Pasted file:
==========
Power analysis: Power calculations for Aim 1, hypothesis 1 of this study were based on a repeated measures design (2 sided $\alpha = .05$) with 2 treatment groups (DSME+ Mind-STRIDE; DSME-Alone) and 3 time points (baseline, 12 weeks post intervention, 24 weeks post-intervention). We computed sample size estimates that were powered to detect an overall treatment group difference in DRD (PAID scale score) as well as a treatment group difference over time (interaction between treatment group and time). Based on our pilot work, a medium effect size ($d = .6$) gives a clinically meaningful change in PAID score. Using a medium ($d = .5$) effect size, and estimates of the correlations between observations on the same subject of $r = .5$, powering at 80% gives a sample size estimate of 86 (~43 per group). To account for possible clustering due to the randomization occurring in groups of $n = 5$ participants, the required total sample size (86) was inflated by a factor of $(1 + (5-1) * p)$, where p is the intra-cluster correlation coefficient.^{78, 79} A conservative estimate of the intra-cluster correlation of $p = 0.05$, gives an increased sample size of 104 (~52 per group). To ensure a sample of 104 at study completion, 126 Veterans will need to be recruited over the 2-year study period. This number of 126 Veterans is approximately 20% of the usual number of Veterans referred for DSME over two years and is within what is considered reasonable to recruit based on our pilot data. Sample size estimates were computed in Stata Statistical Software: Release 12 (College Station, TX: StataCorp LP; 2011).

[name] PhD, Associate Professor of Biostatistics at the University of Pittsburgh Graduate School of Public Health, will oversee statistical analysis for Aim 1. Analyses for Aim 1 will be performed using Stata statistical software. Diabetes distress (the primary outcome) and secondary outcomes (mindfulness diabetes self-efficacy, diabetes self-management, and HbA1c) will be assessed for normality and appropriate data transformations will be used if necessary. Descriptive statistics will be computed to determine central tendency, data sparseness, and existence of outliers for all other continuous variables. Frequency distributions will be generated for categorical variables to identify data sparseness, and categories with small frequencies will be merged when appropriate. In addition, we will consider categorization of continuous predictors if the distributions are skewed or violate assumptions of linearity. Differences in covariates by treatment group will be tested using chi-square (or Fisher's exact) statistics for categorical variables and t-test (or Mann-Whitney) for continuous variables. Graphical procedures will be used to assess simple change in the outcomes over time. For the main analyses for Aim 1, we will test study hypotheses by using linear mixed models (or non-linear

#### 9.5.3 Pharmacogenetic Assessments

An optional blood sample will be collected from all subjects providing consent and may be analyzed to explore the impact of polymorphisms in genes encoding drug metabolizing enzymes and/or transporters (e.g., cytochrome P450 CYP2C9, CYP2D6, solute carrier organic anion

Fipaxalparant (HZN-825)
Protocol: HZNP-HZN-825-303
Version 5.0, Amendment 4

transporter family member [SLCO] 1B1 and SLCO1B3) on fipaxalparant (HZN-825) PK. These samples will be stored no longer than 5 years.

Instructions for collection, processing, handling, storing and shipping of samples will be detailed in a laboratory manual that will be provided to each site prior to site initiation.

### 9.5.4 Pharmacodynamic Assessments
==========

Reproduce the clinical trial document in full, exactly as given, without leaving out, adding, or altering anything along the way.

Power analysis: Power calculations for Aim 1, hypothesis 1 of this study were based on a repeated measures design (2 sided $\alpha = .05$) with 2 treatment groups (DSME+ Mind-STRIDE; DSME-Alone) and 3 time points (baseline, 12 weeks post intervention, 24 weeks post-intervention). We computed sample size estimates that were powered to detect an overall treatment group difference in DRD (PAID scale score) as well as a treatment group difference over time (interaction between treatment group and time). Based on our pilot work, a medium effect size ($d = .6$) gives a clinically meaningful change in PAID score. Using a medium ($d = .5$) effect size, and estimates of the correlations between observations on the same subject of $r = .5$, powering at 80% gives a sample size estimate of 86 (~43 per group). To account for possible clustering due to the randomization occurring in groups of $n = 5$ participants, the required total sample size (86) was inflated by a factor of $(1 + (5-1) * p)$, where p is the intra-cluster correlation coefficient.^{78, 79} A conservative estimate of the intra-cluster correlation of $p = 0.05$, gives an increased sample size of 104 (~52 per group). To ensure a sample of 104 at study completion, 126 Veterans will need to be recruited over the 2-year study period. This number of 126 Veterans is approximately 20% of the usual number of Veterans referred for DSME over two years and is within what is considered reasonable to recruit based on our pilot data. Sample size estimates were computed in Stata Statistical Software: Release 12 (College Station, TX: StataCorp LP; 2011).

[name] PhD, Associate Professor of Biostatistics at the University of Pittsburgh Graduate School of Public Health, will oversee statistical analysis for Aim 1. Analyses for Aim 1 will be performed using Stata statistical software. Diabetes distress (the primary outcome) and secondary outcomes (mindfulness diabetes self-efficacy, diabetes self-management, and HbA1c) will be assessed for normality and appropriate data transformations will be used if necessary. Descriptive statistics will be computed to determine central tendency, data sparseness, and existence of outliers for all other continuous variables. Frequency distributions will be generated for categorical variables to identify data sparseness, and categories with small frequencies will be merged when appropriate. In addition, we will consider categorization of continuous predictors if the distributions are skewed or violate assumptions of linearity. Differences in covariates by treatment group will be tested using chi-square (or Fisher's exact) statistics for categorical variables and t-test (or Mann-Whitney) for continuous variables. Graphical procedures will be used to assess simple change in the outcomes over time. For the main analyses for Aim 1, we will test study hypotheses by using linear mixed models (or non-linear

#### 9.5.3 Pharmacogenetic Assessments

An optional blood sample will be collected from all subjects providing consent and may be analyzed to explore the impact of polymorphisms in genes encoding drug metabolizing enzymes and/or transporters (e.g., cytochrome P450 CYP2C9, CYP2D6, solute carrier organic anion

Fipaxalparant (HZN-825)
Protocol: HZNP-HZN-825-303
Version 5.0, Amendment 4

transporter family member [SLCO] 1B1 and SLCO1B3) on fipaxalparant (HZN-825) PK. These samples will be stored no longer than 5 years.

Instructions for collection, processing, handling, storing and shipping of samples will be detailed in a laboratory manual that will be provided to each site prior to site initiation.

### 9.5.4 Pharmacodynamic Assessments